A previously unknown brain mechanism that regulates anxiety has come to light. It allows a gene-altering protein to enter the nucleus of brain cells.

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New research uncovers a brain mechanism that controls anxiety.

The protein goes by the name of methyl-CpG binding protein 2 (MeCP2), and scientists have linked it to anxiety behaviors.

The recent research could lead to new treatments for anxiety disorders that have fewer side effects, according to the team that carried it out at the Weizmann Institute of Science in Israel.

A paper on the study features in the journal Cell Reports.

“Current drugs for anxiety,” says senior study author Mike Fainzilber, who is a professor in the biomolecular sciences department at the Weizmann Institute, “are limited in their efficacy or have undesirable side effects, which also limit their usefulness.”

He suggests that the findings could help to overcome these drawbacks.

Most people experience anxiety now and again as part of everyday life. Anxiety disorders, however, are conditions in which the feelings of fear and uncertainty become overwhelming and do not go away. They typically last for 6 months or more.

The National Institutes of Health estimate that anxiety disorders affect around 1 in 5 people in the United States each year.

Having an anxiety disorder can also raise the risk of other illnesses such as heart disease, diabetes, and depression.

The study authors note that the gene MECP2 “is known to affect anxiety behaviors.”

Scientists have linked changes to MECP2 to a number of conditions. These include Rett syndrome and MeCP2 duplication syndrome, both of which feature anxiety among their symptoms.

All cells contain MeCP2, but the protein is “particularly abundant in brain cells.”

The protein regulates many genes that “play a role in normal brain function,” and particularly those that help to maintain synapses, or the connections between brain cells.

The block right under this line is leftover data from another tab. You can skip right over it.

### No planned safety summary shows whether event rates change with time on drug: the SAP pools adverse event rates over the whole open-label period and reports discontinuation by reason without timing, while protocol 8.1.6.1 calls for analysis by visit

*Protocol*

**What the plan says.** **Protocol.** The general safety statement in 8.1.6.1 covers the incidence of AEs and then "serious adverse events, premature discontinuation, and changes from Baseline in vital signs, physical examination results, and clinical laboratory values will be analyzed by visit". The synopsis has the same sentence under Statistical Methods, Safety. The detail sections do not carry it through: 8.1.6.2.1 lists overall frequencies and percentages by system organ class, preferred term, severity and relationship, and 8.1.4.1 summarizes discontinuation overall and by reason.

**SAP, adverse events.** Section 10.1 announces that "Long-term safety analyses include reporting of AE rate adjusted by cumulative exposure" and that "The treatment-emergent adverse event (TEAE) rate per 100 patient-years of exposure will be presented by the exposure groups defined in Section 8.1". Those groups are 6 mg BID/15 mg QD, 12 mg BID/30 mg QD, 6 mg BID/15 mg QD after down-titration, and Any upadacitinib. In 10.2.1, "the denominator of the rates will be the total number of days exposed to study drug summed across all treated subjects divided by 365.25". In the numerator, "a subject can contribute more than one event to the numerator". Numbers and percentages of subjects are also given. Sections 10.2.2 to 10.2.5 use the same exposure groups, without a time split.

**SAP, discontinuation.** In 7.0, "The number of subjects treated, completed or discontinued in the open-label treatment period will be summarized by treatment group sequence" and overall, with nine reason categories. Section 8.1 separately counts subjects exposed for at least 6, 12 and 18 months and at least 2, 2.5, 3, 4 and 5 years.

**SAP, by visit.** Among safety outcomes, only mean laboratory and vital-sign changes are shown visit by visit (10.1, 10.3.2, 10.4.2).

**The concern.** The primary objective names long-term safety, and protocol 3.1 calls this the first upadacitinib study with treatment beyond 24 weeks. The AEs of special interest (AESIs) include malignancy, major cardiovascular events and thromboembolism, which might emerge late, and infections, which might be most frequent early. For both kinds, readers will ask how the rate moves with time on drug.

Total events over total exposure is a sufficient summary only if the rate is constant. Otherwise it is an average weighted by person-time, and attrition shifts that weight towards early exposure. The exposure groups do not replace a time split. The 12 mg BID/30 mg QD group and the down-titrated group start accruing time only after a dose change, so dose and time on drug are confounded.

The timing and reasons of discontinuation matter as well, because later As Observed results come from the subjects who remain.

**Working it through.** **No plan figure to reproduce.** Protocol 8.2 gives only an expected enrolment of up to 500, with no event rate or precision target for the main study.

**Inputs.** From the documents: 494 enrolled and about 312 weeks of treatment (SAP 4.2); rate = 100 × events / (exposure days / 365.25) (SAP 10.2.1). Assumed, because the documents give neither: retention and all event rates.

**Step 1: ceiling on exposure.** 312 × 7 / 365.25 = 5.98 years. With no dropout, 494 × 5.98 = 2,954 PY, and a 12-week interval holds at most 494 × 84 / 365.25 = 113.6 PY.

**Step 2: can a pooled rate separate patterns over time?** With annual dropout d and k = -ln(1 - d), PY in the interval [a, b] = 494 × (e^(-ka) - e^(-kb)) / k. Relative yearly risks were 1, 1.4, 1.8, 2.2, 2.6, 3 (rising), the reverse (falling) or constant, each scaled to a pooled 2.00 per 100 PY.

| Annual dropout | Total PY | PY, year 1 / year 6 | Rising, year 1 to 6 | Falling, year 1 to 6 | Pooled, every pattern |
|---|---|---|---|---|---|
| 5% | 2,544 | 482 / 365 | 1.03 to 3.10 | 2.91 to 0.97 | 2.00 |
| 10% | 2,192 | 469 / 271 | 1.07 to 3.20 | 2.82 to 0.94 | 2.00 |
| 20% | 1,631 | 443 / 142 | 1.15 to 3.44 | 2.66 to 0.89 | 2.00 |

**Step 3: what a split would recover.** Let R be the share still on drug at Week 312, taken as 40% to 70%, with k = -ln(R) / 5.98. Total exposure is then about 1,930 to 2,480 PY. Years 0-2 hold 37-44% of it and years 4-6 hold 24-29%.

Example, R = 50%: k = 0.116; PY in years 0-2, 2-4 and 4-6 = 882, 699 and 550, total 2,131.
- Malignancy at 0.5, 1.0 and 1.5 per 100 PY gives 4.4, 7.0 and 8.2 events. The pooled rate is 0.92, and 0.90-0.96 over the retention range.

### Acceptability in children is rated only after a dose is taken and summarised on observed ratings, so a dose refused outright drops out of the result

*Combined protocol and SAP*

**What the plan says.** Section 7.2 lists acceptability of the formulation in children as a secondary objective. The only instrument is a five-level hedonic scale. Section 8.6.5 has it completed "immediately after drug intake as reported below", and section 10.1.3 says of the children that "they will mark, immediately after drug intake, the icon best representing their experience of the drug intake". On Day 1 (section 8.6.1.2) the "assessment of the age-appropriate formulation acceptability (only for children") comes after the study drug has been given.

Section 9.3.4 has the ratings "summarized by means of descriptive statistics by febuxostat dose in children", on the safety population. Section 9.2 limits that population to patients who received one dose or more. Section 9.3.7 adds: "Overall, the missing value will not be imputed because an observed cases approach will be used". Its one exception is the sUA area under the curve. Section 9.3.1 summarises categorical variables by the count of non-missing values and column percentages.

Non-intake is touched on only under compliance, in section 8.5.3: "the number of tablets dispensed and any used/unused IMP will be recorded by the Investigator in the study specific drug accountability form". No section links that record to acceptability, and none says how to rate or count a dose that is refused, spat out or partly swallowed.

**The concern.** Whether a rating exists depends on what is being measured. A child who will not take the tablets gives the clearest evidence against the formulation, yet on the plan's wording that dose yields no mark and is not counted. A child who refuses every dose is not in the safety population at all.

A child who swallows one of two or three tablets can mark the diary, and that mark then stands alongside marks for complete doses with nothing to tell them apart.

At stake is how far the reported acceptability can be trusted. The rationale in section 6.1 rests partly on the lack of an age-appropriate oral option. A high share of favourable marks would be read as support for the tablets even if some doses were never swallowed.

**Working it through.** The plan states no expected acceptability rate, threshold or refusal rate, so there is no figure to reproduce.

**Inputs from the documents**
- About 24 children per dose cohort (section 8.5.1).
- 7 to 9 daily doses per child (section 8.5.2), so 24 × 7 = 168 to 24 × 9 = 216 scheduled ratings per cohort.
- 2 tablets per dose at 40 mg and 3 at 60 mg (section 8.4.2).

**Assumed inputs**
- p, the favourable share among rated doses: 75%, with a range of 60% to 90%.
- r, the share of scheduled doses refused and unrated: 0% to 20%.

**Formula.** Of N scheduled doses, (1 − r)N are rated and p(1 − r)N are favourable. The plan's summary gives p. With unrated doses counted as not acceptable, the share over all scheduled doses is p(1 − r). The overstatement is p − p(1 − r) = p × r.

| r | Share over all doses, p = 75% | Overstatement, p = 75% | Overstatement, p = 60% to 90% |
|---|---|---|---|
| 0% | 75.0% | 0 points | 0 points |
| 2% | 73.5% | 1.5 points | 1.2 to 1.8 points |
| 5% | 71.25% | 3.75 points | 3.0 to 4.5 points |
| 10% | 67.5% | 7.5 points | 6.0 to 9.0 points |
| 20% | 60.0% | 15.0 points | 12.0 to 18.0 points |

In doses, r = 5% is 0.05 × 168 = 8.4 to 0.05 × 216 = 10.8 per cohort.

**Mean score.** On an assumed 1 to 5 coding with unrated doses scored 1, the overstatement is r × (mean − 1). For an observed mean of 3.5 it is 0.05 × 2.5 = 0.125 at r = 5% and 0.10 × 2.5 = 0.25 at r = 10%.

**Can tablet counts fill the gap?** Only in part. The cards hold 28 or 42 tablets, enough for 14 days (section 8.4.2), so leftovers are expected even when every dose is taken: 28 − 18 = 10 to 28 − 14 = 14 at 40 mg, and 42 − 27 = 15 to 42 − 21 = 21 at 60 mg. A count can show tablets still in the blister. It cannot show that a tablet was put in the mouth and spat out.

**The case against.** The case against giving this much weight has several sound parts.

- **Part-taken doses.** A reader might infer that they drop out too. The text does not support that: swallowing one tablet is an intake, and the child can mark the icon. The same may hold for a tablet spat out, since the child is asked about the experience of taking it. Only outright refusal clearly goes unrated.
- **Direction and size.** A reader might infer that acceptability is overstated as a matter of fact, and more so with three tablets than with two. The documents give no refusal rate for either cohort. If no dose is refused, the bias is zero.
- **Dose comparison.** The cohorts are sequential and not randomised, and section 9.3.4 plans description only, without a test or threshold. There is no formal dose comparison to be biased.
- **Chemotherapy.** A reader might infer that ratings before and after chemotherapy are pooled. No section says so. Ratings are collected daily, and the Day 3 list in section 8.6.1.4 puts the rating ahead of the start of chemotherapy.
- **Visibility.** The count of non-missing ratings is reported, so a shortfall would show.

The researchers became particularly interested in how MeCP2 enters the nerve cell nucleus, which contains the cell’s genes.

They turned their attention to a family of transporter proteins called importins, which Prof. Fainzilber’s laboratory has been investigating for more than 20 years.

For most of that time, he and his team have focused on the role of importins in nerve cells of the peripheral nervous system.

However, after first study author Dr. Nicolas Panayotis joined the group in 2012, they shifted their attention to cells of the central nervous system, which includes the brain and spinal cord.

Using genetically engineered mice, they identified importin alpha-5 as the transporter protein that helps MeCP2 to enter the brain cell nucleus.

In a series of behavioral experiments, they then saw that mice lacking importin alpha-5 did not display anxiety under stress compared to normal littermates or those lacking other importins.

Further investigation revealed that without importin alpha-5, MeCP2 could not enter the nucleus of brain cells that control anxiety.

This had a knock-on effect on an enzyme that produces the signaling molecule S1P. It was the reduction in S1P signaling that brought down the anxiety.

In the final part of the study, the team searched for molecules that might target the mechanism.

They found that there are already some drugs in use that alter S1P signaling. One of these is fingolimod, which doctors prescribe for the treatment of multiple sclerosis.

When the researchers treated unmodified mice with fingolimod, the animals displayed fewer anxiety behaviors, at a level similar to that of the modified mice that lacked importin alpha-5.

The finding could explain why a clinical trial of fingolimod for the treatment of multiple sclerosis reported that the drug appeared to have a “calming effect on patients.”

Prof. Fainzilber says that they have now identified a number of candidate drugs that target the mechanism that they identified.

Our findings have opened up a new direction for research into the mechanisms of anxiety.”

Dr. Nicolas Panayotis